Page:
When you are reading a book, using a computer, tablet or looking at nearby objects, your eyes usually move inward and work together to make it easy to see clearly. This is referred to as convergence eye. And, divergence eye is what happens when you are driving, watching TV, or seeing things that are far away. While these two functions of the eyes are important, some people find have difficulties when their eyes converge, which affects their vision.
Convergence insufficiency is an eye disorder that occurs when the eyes do not work or move together when you are looking at nearby objects. In most cases, one eye moves inwards and the other outward when you look at something close by.
This disorder affects mostly children and young adults, but anyone can develop convergence insufficiency.
The cause of convergence insufficiency is unknown, although doctors believe the disorder is triggered by conditions that affect the brain such as:
It is reported that genetics play a role in convergence insufficiency, meaning if you have a relative who has C.I, the chances of you developing the disorder are higher.
Convergence insufficiency affects everyone differently; some people develop symptoms and others don’t.
The symptoms of convergence insufficiency occur mostly when you are reading and they may include:
Convergence insufficiency often goes undiagnosed because some people have normal vision and can pass normal vision tests.
However, when you are experiencing the symptoms mentioned above, you may need a comprehensive eye exam where the optometrist near you or ophthalmologist will do a convergence eye test.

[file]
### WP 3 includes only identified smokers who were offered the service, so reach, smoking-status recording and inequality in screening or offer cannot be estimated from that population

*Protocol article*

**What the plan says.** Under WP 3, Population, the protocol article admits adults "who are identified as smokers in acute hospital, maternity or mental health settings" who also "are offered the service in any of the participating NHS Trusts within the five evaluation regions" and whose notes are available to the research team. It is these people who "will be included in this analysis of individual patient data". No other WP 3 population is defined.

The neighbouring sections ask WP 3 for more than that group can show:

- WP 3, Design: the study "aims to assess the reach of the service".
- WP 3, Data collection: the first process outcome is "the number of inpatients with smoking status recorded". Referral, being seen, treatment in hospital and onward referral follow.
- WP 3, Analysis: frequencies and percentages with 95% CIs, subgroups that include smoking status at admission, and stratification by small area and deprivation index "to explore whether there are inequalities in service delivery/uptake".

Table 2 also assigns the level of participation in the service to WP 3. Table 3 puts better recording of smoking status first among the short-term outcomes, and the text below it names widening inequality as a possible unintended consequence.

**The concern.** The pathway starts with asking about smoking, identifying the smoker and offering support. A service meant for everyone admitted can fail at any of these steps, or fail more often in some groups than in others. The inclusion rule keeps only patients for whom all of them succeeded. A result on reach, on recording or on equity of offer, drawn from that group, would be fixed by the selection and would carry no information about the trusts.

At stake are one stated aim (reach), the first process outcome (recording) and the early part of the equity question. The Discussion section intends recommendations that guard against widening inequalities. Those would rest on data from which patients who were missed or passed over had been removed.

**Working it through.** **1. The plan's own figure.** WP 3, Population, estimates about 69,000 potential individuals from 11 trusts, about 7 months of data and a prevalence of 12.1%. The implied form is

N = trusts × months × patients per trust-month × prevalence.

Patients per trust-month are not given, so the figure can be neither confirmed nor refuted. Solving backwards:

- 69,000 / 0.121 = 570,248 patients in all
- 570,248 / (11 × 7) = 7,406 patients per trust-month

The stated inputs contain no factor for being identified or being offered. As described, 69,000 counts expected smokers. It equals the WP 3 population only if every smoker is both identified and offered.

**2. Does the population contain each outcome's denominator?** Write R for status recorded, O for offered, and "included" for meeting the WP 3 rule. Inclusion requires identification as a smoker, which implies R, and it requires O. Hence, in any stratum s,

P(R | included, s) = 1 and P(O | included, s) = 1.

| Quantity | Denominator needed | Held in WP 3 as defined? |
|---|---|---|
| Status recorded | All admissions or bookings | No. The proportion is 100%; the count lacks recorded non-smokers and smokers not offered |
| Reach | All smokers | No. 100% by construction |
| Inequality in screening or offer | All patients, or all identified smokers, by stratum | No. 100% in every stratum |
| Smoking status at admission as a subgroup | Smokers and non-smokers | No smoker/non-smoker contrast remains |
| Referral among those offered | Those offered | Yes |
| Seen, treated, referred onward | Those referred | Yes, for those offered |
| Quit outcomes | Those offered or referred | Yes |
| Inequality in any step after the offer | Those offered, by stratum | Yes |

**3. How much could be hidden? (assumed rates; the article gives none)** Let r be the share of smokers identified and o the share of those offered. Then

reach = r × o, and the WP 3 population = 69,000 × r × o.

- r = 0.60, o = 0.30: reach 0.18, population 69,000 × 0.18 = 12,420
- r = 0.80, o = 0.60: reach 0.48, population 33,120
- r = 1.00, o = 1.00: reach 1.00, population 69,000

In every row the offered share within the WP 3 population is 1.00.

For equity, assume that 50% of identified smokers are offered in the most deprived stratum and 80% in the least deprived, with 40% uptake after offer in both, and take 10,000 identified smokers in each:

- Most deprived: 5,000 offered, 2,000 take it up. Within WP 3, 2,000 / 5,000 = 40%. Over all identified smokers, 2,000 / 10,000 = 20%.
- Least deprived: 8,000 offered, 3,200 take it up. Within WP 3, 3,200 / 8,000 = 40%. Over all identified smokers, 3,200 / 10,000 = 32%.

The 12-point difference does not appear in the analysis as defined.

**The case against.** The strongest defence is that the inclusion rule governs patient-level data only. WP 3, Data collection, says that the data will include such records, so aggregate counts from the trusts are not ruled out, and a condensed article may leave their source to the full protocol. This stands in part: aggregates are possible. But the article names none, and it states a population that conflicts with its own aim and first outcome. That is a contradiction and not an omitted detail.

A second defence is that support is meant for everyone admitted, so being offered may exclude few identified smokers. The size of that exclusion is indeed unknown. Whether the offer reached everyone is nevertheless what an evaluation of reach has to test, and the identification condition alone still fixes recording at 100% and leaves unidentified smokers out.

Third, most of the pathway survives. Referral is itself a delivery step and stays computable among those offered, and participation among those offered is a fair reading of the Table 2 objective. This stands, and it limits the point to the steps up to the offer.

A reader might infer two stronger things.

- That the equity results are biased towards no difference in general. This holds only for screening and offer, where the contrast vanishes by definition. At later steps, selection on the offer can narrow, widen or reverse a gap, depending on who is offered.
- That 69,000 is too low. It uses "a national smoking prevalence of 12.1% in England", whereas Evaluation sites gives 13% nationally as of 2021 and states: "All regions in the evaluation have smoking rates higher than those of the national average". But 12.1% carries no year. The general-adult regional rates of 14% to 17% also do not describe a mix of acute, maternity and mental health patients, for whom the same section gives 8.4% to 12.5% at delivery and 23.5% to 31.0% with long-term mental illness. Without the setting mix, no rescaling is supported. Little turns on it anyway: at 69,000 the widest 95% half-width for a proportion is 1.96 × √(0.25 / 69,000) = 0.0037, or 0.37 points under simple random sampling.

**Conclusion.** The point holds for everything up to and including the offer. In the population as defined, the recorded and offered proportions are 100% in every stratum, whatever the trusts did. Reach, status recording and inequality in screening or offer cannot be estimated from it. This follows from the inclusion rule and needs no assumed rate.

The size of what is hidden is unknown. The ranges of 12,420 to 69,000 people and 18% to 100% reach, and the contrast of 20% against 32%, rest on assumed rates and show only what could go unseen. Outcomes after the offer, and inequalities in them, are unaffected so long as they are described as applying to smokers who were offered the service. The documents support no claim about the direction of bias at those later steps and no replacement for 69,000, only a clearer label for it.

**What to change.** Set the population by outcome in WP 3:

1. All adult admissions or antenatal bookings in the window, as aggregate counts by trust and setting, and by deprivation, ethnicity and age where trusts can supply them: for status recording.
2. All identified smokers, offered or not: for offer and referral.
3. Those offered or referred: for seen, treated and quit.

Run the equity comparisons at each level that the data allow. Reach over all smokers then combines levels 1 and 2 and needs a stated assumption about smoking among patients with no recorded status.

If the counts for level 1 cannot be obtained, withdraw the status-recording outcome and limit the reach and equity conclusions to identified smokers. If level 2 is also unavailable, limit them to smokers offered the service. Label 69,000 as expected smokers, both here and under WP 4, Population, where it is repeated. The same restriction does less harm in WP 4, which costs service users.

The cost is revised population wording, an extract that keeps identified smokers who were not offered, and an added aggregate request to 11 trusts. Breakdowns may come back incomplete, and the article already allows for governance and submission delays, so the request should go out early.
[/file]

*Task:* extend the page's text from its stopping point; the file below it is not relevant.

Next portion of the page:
At the appointment, the eye doctor will check how the eyes move together and separately, and also measure the near point of convergence. The near point represents the distance where the two eyes focus without double vision. The doctor will use a penlight and moves it closer to you until you get double vision or your eye drift outward.
The optometrist will also assess positive fusional vergence. During this test, you will read letters on a chart using prism lenses and the doctor will easily detect when you begin to develop double vision.
The eye doctor will also do a comprehensive medical history to understand the symptoms and cause of the convergence insufficiency.
Treatment is often not required if you do not have symptoms of convergence insufficiency. However, if the eye disorder is affecting your vision then the doctor may use various treatments to reduce the symptoms. The treatment used will depend on age and preference.
This treatment involves two steps: first, you will place a pencil at arm’s length and focusing on it until you see a single image. Next, you will bring the pencil to the bridge of the nose, focus on it until you develop a double vision. This test should be done every 15 minutes a day for five or more days a week.
This treatment is done at home and you will need a computer and a special program that will assess your eye focusing ability. These are game-like exercises that are ideal for children and teens. When you are done with the eye convergence exercises, you can send the results to the doctor for assessment.
The eye doctor will give you eyeglasses with built-in prisms, which help to reduce double vision. These glasses work by bending the light forcing you to see a single image. This treatment may not necessarily correct the convergence insufficiency but will help improve double vision.
Convergence insufficiency may not be diagnosed with the normal eye chart, so it is vital to visit our eye doctor at Premier Eye Care if you experience eyestrain and other vision problems.